The Zeus of the Homeric epics is omnipotent, but his omnipotence is subject to a rather peculiar limit: he can, in fact, create an object so heavy he can’t lift it, and frequently does.
An ancillary cause of the decline of meter — or perhaps more accurately another symptom of the same set of transitions — is the increasing association of poetry with the plastic rather than the performance arts, and with the visual rather than the acoustical. This, too, begins with Plato.
Unless, of course, we can see it already in Pindar, inter alia:
Golden pillars we shall set up on the well-built porch
of the inner chamber and build, as it were, an admirable
hall, and from its inception we must make the face of the work
far-gleaming. (Olympian 6, 1-4)
This blog seems to be dead, or at least hibernating, so for continuity’s sake I should probably say that the kind of stuff I (Rob) used to write here now typically ends up on my Goodreads account instead.
I wonder if there is really so much doom and ‘frustration’ in my fiction? Humbert is frustrated, that’s obvious; some of my other villains are frustrated; police states are horribly frustrated in my novels and stories; but my favorite creatures, my resplendent characters– in The Gift, in Invitation to a Beheading, in Ada, in Glory, et cetera– are victors in the long run.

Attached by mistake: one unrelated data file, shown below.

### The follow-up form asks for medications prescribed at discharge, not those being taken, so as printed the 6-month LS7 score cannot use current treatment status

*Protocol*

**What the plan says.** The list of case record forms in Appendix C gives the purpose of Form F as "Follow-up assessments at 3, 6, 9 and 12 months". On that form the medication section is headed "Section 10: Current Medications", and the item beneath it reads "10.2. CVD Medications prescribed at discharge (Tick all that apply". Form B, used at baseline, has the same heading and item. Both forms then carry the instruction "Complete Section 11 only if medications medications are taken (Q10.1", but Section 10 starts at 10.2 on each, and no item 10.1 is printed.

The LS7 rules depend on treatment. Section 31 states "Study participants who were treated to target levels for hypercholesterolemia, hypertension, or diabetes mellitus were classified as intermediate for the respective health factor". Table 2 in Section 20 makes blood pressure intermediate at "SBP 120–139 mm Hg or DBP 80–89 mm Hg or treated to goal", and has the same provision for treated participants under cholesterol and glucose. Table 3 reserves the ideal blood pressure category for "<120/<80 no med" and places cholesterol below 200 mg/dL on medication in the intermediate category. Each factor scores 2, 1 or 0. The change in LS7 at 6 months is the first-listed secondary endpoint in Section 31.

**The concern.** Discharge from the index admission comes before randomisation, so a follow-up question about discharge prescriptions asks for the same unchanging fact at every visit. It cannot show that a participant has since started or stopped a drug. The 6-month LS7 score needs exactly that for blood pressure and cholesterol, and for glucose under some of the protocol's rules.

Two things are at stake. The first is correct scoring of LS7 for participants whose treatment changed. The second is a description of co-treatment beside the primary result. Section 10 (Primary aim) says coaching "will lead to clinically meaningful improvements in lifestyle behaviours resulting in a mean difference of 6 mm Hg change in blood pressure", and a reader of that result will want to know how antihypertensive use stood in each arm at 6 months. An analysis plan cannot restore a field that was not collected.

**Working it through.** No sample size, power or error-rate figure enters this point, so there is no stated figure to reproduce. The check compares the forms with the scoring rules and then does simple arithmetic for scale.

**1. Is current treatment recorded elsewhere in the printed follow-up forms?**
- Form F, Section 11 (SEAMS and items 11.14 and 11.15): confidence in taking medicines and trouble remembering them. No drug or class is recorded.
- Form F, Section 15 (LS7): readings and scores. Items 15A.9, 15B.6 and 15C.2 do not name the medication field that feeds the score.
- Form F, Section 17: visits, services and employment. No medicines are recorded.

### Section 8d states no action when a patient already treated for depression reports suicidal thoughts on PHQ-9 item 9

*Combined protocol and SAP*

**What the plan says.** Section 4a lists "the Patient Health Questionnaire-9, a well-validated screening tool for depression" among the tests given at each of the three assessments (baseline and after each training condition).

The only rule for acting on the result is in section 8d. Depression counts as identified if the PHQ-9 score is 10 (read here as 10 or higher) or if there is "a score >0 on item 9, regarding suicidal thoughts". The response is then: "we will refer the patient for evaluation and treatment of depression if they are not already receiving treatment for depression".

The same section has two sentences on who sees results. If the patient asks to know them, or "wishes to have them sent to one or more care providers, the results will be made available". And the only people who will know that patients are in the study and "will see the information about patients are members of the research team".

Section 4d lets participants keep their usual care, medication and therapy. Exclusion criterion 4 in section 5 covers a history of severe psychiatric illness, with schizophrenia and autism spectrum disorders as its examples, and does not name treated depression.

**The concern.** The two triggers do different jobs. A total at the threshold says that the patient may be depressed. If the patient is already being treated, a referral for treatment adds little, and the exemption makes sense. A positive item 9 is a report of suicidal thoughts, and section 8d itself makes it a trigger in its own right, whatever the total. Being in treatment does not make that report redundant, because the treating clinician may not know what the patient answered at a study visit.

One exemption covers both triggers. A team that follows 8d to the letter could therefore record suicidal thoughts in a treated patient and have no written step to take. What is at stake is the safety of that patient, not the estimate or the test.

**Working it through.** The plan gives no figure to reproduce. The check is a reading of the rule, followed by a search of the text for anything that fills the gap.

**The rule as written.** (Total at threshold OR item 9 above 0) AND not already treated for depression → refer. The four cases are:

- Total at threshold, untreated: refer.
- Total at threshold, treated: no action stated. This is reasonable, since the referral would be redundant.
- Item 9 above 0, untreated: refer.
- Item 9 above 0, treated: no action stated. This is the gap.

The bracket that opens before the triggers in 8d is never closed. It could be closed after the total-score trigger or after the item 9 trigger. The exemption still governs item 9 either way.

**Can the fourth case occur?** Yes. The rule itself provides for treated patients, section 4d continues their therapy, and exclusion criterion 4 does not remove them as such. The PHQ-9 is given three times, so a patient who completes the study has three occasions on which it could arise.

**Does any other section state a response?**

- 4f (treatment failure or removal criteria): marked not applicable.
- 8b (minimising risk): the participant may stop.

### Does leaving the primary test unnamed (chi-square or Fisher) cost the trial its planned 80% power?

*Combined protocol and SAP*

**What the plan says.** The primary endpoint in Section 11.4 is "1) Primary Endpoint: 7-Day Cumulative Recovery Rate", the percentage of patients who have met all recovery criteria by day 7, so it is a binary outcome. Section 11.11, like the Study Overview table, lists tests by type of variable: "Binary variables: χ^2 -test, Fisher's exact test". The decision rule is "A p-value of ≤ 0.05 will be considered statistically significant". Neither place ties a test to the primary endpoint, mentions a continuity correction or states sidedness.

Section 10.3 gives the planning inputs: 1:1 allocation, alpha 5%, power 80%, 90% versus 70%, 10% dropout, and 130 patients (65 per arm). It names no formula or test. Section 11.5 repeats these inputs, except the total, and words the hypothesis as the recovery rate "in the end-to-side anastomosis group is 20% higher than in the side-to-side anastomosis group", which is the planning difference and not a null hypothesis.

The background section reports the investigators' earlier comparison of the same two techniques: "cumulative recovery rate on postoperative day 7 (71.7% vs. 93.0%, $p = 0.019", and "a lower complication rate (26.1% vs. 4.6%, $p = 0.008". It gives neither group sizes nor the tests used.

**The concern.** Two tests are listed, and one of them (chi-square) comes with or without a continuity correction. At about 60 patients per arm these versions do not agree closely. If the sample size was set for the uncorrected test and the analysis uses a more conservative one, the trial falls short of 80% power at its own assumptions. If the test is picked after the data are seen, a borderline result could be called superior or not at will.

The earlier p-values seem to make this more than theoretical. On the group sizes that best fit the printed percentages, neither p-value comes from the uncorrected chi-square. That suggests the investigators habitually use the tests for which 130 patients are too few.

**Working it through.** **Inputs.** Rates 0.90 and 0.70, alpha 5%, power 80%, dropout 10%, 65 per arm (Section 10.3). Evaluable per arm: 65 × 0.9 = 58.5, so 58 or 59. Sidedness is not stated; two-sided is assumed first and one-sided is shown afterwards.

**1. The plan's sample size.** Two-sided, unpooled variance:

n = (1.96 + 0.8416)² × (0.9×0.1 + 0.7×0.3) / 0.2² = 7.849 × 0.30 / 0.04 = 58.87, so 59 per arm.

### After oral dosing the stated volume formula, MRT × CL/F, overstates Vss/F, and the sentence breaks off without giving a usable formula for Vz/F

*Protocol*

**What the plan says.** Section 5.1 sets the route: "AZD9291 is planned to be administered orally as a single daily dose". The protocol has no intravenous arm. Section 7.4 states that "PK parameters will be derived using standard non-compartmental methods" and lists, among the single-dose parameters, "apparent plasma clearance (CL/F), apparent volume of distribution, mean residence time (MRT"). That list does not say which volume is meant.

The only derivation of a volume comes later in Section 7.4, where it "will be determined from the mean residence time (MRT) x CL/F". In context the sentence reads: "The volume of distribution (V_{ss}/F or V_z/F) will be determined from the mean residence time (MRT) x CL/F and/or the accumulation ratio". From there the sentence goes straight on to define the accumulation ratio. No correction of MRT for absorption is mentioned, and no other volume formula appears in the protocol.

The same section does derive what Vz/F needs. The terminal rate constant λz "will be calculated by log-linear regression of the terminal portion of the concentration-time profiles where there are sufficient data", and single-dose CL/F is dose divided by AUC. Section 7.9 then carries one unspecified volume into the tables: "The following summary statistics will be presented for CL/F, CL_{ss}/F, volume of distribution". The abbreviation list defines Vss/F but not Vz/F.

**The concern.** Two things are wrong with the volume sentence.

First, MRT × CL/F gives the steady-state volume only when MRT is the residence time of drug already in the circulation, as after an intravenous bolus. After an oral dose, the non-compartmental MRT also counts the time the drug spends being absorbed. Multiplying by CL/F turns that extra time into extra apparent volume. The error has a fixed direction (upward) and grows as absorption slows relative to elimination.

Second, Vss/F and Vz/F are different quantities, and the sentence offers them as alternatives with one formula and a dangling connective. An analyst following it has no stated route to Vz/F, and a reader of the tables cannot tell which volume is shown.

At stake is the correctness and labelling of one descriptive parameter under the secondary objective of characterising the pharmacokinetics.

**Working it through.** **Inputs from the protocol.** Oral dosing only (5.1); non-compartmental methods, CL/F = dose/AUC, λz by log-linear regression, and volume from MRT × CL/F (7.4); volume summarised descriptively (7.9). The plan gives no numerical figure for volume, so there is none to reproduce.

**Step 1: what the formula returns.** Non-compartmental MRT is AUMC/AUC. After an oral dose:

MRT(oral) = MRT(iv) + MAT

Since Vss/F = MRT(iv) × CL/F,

I loathe Van Veen.
(From Giles Goat-Boy. I was reading over some favorite bits and felt like sharing this one.)
Even if you don’t like the Olympics, this is cool. The mayor of London requested a Pindar-Style Olympic ode for the 2012 Olympics which he will read in both Greek and English. The ode was written in Alcaeic Strophes by Dr. D’Angour, the same scholar who wrote a similar ode for the Olympics in Athens. Read the article here: http://www.bbc.co.uk/news/education-18929408.
I recently saw two movies directed by Wes Anderson, The Life Aquatic with Steve Zissou and Moonrise Kingdom. Until now, I had written off Anderson as a director whose style I didn’t like or understand — a judgment I made solely on the basis of Rushmore. But now I feel totally ready to join the Anderson cult. Below, I talk a bit about the style of The Life Aquatic and Moonrise Kingdom and why I find these movies stylistically interesting.